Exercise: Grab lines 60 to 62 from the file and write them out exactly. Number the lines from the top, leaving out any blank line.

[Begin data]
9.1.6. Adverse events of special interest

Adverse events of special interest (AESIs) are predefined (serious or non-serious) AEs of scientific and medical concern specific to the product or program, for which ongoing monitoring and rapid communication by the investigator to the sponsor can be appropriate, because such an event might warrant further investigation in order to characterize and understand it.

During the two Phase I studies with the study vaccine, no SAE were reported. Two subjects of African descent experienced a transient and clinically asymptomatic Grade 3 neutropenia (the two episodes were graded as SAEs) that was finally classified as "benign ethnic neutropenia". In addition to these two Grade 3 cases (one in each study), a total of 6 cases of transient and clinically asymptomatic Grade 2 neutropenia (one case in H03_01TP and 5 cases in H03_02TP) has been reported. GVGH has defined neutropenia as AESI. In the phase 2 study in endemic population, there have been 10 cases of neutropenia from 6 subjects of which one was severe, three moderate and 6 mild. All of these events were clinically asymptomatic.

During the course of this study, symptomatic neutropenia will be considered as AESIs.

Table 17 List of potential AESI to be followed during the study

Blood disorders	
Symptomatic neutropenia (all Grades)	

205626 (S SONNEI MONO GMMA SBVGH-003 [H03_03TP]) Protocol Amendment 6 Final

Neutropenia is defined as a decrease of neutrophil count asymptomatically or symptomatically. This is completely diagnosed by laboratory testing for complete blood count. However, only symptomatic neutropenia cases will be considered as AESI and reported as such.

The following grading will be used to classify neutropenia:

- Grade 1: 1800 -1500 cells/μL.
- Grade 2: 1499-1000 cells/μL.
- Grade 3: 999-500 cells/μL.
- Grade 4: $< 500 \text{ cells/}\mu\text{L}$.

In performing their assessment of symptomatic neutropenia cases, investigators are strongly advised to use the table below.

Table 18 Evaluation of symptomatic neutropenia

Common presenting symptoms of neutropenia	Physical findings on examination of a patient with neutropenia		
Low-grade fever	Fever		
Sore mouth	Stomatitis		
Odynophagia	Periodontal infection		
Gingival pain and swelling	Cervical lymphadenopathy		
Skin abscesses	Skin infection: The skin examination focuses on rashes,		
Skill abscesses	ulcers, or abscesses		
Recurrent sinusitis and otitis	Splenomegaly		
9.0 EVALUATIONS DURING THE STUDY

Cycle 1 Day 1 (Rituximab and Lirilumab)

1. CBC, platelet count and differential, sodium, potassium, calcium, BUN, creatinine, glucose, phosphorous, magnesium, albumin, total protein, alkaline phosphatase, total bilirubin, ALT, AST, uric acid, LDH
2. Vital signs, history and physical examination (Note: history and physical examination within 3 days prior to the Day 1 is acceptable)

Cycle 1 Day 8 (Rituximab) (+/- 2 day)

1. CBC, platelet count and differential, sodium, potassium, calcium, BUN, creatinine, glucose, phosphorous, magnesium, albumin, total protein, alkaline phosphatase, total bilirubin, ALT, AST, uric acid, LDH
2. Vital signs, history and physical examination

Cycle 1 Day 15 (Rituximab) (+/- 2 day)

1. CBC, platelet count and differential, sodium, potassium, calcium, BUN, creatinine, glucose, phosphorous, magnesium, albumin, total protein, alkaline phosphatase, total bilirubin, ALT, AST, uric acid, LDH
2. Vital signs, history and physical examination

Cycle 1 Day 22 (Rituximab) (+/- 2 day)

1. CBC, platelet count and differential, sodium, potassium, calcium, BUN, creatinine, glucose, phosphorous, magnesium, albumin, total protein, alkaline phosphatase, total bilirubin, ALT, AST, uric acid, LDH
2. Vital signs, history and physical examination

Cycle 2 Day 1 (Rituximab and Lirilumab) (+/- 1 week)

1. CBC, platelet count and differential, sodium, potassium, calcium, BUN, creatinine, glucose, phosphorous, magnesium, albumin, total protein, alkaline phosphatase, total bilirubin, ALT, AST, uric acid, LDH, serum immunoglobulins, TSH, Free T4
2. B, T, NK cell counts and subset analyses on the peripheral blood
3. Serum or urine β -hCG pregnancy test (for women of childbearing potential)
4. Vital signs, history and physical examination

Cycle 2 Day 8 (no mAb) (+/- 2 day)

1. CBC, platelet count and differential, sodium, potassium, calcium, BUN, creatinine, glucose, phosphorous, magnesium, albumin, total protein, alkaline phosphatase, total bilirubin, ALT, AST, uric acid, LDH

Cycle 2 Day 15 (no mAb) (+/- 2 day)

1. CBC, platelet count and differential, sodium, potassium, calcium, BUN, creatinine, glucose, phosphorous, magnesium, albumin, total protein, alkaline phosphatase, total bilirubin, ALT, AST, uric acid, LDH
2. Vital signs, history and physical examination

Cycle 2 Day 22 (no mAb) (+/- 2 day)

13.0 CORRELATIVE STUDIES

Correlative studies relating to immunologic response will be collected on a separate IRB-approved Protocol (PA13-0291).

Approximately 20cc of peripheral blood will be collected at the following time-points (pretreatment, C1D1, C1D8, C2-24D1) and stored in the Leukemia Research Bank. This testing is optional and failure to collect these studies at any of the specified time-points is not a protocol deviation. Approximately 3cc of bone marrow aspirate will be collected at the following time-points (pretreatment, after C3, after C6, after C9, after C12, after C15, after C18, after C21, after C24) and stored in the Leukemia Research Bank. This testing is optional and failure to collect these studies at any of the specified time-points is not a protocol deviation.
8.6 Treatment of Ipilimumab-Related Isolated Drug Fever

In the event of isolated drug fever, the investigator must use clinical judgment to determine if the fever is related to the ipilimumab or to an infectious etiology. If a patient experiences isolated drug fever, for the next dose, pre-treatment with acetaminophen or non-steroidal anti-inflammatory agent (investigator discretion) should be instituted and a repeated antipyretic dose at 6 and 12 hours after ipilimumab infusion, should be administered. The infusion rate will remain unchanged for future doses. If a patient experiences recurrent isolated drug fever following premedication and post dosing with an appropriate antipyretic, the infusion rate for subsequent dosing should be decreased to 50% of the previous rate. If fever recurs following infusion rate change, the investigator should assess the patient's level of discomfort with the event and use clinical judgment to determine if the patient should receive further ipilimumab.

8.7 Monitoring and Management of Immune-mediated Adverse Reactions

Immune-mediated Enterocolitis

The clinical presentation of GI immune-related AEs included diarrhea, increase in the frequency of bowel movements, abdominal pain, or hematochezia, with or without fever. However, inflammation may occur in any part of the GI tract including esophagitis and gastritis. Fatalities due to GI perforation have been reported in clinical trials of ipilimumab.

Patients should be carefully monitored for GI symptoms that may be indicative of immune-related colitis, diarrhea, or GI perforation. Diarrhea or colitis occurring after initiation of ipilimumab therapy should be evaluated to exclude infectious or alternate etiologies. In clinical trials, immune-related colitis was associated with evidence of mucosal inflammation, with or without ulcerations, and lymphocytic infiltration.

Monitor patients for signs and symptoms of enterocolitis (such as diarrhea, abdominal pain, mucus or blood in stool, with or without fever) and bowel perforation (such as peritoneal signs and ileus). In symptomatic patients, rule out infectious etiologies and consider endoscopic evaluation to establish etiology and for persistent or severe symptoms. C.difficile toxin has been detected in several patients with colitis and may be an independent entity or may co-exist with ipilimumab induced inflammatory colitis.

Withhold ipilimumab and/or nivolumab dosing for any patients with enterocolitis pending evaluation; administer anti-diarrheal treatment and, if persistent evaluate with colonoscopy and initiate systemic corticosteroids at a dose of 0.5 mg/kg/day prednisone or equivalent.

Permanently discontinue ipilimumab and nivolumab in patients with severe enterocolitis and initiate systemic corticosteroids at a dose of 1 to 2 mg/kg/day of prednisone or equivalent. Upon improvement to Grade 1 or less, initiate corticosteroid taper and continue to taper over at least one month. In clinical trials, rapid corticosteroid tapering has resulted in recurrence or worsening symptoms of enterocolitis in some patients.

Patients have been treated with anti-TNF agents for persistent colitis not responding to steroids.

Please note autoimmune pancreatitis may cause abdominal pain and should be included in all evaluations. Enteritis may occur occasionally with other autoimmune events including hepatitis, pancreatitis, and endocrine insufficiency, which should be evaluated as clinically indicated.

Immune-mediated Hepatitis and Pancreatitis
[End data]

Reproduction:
Permanently discontinue ipilimumab and nivolumab in patients with severe enterocolitis and initiate systemic corticosteroids at a dose of 1 to 2 mg/kg/day of prednisone or equivalent. Upon improvement to Grade 1 or less, initiate corticosteroid taper and continue to taper over at least one month. In clinical trials, rapid corticosteroid tapering has resulted in recurrence or worsening symptoms of enterocolitis in some patients.

Patients have been treated with anti-TNF agents for persistent colitis not responding to steroids.

Please note autoimmune pancreatitis may cause abdominal pain and should be included in all evaluations. Enteritis may occur occasionally with other autoimmune events including hepatitis, pancreatitis, and endocrine insufficiency, which should be evaluated as clinically indicated.